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Executive Summary: Defining Liberal Arts Education - page 10 / 14





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Operational Definition - 10

Operational definition

In August 2002, we invited an elite group of educational researchers to discuss the current state of knowledge on the effectiveness of liberal arts education. The participants included Peter Ewell, John Gardner, Patricia King, George Kuh, Cecilia Lopez, Marcia Magolda, Ernest Pascarella, and Pat Terenzini. We started the meeting by asking our participants to respond to Alexander Astin’s conclusions on the effectiveness of liberal arts colleges. Astin published the results of his massive study of higher education in 1993.18 This study was based on a longitudinal sample of more than 24,000 students from 217 institutions. Astin analyzed the impact of hundreds of variables, including environmental, institutional, affective and cognitive variables. His conclusions on the effectiveness of residential liberal arts colleges are clear:

In many ways, the British “college” supplied the prototype model for undergraduate education in the United States. The colonial colleges and the many hundreds of private colleges that were founded in the next 250 years were in several respects predicated on that model: A primary commitment to educating the undergraduate, a residential setting that not only removes the student from the home but also permits and encourages close student-student and faculty-student contact, smallness, and a sense of history and tradition that generates a strong sense of community. This sense of community is manifested in many ways, including alumni loyalty, the strong student interest in team sports, and the friendly rivalries that evolve between neighboring colleges.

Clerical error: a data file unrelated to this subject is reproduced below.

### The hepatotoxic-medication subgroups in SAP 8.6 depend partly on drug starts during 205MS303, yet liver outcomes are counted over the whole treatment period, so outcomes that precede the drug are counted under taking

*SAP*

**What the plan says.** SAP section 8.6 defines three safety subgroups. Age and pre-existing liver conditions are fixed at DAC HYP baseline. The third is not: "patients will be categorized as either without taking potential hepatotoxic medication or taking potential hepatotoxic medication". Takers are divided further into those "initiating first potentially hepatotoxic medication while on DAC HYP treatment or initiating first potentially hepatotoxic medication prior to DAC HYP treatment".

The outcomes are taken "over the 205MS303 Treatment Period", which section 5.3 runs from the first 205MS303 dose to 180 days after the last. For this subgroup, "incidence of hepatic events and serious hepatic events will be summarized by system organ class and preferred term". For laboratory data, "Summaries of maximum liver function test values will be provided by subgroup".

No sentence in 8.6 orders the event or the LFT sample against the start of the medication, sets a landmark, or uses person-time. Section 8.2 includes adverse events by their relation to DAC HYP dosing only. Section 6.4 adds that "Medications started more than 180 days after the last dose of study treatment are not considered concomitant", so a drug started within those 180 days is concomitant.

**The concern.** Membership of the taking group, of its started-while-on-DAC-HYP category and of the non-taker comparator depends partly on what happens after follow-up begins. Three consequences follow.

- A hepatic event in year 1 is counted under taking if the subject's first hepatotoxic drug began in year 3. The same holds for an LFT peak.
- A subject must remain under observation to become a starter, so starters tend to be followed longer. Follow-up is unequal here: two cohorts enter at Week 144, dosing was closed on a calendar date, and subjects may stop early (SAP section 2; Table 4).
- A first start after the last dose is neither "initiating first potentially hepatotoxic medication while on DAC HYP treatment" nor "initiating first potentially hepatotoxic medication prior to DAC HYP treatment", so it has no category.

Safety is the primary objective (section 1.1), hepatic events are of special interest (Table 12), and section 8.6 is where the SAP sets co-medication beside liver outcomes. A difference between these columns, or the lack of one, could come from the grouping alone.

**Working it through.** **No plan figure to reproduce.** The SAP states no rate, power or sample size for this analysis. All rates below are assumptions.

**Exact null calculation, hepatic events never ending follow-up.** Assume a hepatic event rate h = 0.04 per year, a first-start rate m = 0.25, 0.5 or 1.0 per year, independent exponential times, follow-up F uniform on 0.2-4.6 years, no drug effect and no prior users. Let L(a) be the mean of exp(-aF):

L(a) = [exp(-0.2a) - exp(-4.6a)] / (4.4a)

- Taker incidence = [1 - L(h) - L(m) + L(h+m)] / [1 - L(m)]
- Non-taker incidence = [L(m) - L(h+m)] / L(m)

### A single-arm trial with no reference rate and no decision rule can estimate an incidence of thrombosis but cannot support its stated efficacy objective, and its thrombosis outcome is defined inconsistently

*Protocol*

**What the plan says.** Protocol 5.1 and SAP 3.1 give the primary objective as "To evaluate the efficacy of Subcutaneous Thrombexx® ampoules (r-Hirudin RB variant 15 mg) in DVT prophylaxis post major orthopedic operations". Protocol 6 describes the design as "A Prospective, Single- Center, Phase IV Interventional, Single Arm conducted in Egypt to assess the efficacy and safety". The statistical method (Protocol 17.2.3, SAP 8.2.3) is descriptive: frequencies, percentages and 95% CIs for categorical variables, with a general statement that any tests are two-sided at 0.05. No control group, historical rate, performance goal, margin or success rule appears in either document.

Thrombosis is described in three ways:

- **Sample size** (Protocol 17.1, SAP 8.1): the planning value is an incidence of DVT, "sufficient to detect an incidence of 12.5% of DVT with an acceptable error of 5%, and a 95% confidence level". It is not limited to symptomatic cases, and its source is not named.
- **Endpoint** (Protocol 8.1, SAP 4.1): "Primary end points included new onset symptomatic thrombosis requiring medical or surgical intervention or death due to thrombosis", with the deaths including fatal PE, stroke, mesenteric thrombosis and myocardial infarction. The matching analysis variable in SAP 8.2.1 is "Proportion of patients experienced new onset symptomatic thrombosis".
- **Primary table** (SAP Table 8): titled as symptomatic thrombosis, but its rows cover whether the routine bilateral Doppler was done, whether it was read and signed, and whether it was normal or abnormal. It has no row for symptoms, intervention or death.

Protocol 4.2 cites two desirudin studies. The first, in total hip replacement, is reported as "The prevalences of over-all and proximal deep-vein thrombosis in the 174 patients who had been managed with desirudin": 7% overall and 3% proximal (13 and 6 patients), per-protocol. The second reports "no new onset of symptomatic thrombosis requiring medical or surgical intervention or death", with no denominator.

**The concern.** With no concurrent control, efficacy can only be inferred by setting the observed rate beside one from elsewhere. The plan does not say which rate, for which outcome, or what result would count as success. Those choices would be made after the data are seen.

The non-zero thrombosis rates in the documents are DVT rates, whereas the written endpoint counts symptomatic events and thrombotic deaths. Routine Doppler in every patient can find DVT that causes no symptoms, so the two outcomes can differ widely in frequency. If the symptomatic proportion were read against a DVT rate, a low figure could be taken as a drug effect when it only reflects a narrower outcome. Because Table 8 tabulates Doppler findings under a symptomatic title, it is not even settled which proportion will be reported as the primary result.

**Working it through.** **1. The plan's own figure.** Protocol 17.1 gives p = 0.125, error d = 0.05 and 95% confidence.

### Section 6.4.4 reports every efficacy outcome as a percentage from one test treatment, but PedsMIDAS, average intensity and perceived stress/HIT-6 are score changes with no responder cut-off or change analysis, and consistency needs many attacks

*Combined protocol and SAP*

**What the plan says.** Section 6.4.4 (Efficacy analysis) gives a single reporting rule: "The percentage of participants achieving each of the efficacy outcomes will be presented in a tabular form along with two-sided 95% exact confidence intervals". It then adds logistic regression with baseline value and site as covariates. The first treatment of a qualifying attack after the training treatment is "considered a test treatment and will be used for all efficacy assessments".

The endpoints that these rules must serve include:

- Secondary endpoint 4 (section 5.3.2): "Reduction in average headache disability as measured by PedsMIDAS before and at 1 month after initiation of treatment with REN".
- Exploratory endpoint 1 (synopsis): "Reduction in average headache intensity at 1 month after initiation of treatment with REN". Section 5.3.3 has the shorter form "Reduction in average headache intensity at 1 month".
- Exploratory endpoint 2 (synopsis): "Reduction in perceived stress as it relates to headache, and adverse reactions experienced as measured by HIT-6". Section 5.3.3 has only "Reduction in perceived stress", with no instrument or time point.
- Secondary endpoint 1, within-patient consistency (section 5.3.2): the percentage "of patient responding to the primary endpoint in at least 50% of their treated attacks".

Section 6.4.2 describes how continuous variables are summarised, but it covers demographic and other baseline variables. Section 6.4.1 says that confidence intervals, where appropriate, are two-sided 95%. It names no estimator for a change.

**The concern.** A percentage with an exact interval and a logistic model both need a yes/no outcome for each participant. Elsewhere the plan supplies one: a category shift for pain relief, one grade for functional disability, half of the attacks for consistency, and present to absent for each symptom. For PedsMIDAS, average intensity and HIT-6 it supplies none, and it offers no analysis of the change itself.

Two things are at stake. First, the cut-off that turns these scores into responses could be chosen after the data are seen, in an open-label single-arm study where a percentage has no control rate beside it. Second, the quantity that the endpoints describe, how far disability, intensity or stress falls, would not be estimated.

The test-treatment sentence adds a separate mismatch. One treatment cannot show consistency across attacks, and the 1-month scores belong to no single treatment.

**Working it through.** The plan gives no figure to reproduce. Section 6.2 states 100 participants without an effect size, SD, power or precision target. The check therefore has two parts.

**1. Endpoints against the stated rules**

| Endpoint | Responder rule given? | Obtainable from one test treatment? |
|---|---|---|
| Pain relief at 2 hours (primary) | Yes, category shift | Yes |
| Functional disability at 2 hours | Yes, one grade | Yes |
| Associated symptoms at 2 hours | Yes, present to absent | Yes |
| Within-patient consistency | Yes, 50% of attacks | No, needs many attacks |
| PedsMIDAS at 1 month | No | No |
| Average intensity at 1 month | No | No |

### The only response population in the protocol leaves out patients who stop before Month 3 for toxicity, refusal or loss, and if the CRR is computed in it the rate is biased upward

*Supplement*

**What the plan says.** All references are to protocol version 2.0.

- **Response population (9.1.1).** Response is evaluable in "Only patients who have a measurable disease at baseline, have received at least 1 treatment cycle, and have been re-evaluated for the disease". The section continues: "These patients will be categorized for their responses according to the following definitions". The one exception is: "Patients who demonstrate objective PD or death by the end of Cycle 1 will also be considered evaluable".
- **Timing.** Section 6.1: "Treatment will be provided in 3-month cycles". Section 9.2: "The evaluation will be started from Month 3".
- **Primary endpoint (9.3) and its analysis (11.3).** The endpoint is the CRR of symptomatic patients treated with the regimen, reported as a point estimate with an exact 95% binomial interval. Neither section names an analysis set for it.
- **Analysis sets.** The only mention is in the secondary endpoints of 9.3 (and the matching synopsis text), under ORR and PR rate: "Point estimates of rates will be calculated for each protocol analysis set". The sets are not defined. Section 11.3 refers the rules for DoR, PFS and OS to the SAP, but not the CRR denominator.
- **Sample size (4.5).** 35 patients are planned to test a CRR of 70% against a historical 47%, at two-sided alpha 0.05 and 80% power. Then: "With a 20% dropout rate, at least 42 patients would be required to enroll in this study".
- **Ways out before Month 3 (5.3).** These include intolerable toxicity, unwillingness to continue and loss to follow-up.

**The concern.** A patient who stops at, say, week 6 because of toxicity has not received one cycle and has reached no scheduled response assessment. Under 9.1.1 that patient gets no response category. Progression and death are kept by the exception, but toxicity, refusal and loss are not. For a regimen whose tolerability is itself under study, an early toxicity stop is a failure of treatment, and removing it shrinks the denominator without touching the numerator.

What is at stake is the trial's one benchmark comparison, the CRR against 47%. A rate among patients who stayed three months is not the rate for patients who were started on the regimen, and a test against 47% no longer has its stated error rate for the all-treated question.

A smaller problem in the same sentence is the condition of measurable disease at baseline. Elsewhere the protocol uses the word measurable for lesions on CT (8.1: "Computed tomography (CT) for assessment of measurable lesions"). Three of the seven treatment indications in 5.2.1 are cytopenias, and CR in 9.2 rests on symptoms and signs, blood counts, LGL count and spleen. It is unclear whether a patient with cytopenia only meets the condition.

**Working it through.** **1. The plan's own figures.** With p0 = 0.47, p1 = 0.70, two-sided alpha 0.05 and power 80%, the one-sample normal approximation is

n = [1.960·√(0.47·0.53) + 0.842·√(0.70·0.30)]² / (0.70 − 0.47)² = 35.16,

This study has shown, once again, that this traditional model of undergraduate education leads to favorable educational results across a broad spectrum of cognitive and affective outcomes and in most areas of student satisfaction. (p. 413)

Astin followed up this work in the mid-90s by studying liberal arts colleges that emphasized both teaching and research.19 Finally, in 2000 he summarized his findings on residential liberal arts colleges, stating: 20

The question of educational efficacy is probably more important to the private liberal arts college than to any other type of institution. Indeed, the fact that so many of these institutions have been able to survive and even prosper during several decades of massive expansion of low-cost public higher education can only be attributed to the fact that many parents and students believe they offer special educational benefits not likely to be found in either the more prestigious private universities or in the various types of public institutions with whom they often compete for students. How justified are these beliefs?

The short answer to this question is that residential liberal arts colleges in general, and highly selective liberal arts colleges in particular, produce a pattern of consistently positive student outcomes not found in any other type of American higher-education institution. (p. 77)

Despite Astin’s conclusions, our participants argued that our understanding about the effects of liberal arts colleges and liberal arts education remains sketchy. Ernest Pascarella gave a short

18 19 Astin, A. (1993). What matters in college? San Francisco: Jossey-Bass. Astin, A. W. and M. J. Chang (1995). Colleges that emphasize research and teaching. Change (September/October): 45-49. 20Astin, A. W. (2000). How the liberal arts college affects students. Distinctly American. The residential liberal arts college. S. Koblik and S. R. Graubard (Ed.). Brunswick: Transaction Publishers. (pp.77-100).

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